Discussion

Outcomes research studies have analyzed dozens of variables in multiple categories within the domains of health care system structure, patient characteristics, and process-of-care (Table 3). The results of these studies indicated that some patient characteristics, eg, demographic (race) and behavioral (illicit drug use), were predictive of the process-of-care variable, antiviral treatment. Other patient characteristics, eg, demographic (age) and laboratory (HCV genotype), were predictive both of receiving antiviral treatment and of SVR (a patient outcome). In addition, some health care system structure variables were predictive of receiving antiviral treatment, and optimum preventative care (a process-of-care variable) was predictive of SVR.

The majority of the published outcomes research studies were conducted in the era of pegylated interferon/ribavirin as the standard for antiviral treatment, and so there are few published observational studies of the new DAAs and new DAA combinations. HCV-TARGET is an international consortium of HCV investigators who have established a common research database and are conducting a longitudinal observational study of the treatment of HCV therapy with DAAs.40 PITER is an ongoing longitudinal study of the impact of DAAs on the natural course of infection and long-term clinical outcomes.42 Clinical trials of multiple interferon-free combinations of DAAs have been completed or are ongoing.4345 Outcomes research studies will be needed to clarify for which patient groups, and in which clinical settings, these new regimens are most effective. In the United States, the patient’s health plan type may influence whether they receive the new DAAs. Most Medicaid plans currently limit access to sofosbuvir in patients with advanced cirrhosis.46 Thirty-eight percent of patients in the HCV-TARGET had cirrhosis,40 whereas much lower percentages of patients treated with interferon regimens had cirrhosis, eg, 7%–14% in Veterans Health Administration populations.41,4752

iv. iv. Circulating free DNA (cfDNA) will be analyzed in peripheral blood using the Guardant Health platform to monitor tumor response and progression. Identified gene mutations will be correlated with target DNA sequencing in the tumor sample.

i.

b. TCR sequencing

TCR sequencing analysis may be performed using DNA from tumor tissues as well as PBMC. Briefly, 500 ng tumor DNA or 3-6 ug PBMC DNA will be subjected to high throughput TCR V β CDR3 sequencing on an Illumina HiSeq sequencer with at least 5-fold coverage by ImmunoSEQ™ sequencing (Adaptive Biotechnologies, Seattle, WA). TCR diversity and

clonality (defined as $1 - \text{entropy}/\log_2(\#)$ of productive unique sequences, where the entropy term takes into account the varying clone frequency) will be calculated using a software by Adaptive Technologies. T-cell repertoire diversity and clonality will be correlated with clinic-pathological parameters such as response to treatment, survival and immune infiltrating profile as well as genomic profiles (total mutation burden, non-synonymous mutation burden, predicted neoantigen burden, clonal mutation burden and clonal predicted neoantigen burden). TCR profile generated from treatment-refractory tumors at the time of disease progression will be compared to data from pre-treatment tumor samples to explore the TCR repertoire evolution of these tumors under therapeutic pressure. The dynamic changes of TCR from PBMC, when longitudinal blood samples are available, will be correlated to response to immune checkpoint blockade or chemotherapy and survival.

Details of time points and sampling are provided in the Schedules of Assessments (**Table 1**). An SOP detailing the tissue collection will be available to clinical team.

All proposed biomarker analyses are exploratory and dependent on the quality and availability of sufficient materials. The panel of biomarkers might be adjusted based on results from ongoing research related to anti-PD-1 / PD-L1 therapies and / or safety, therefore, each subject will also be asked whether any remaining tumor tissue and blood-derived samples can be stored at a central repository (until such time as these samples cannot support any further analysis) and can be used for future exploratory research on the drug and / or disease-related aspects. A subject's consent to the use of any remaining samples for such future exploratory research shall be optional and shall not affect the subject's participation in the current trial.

Regarding monitoring of antiviral treatment, there are only two studies of the modification of the antiviral regimen during treatment,53,54 only one of optimal treatment monitoring,51 and no studies of switching or adjustments of antiviral regimens in response to treatment ineffectiveness (eg, due to the development of tolerance). Future analyses will be required to determine outcomes of new DAA therapies based on the intensity of monitoring.

Studies of patient outcomes have focused on SVR. There are no observational studies with patient reported outcomes, eg, health-related quality of life, as dependent variables and no studies of long-term clinical outcomes, eg, all-cause mortality, liver-related death, hepatocellular cancer, and others (liver decompensation, variceal bleeding, encephalopathy). The above end points should be incorporated into observational studies to show the extent of the benefits of antiviral treatment in clinical practice. In addition, the patient populations should include patient groups normally underrepresented in clinical trials settings, eg, patients with multiple comorbidities or injection drug users, as well as patients with minimal or mild fibrosis. Incorporating quality of life and work-productivity parameters into observational studies would also be relevant to documenting the potential benefits of SVR. Finally, studies are needed to determine the health care resource use in real-life settings in order to estimate costs associated with the process-of-care measures being recommended in guidelines (the only study of the determinants of health care utilization or costs examined the effects of patient nonadherence).37

Medication adherence is included in the framework as a predictor variable – a patient behavioral characteristic – shown to be predictive of SVR. However, there are other studies in which adherence is the outcome variable. Variables predictive of adherence fall in the domains of process-of-care (treatment regimen), health care system structure (clinic characteristics), and patient characteristics (demographic, behavioral, laboratory, and clinical/psychiatric).5557 Adherence rates in these studies of interferon-based regimens were relatively low – 38% to 72%. Outcome studies will be needed to confirm that rates of adherence to the new DAA regimens, which have simplified dosing and shorter treatment durations, are improved as expected when delivered in tertiary or community settings. Also, other variables such as reinfection rate in high risk groups, eg, persons with injecting drug use, and the effect on prevalence and incidence in these groups will need to be captured in the future. Likewise, the dependency of SVR on baseline resistance associated variants may become important in some subgroups, and the prevalence of these variants after treatment failure will require scrutiny.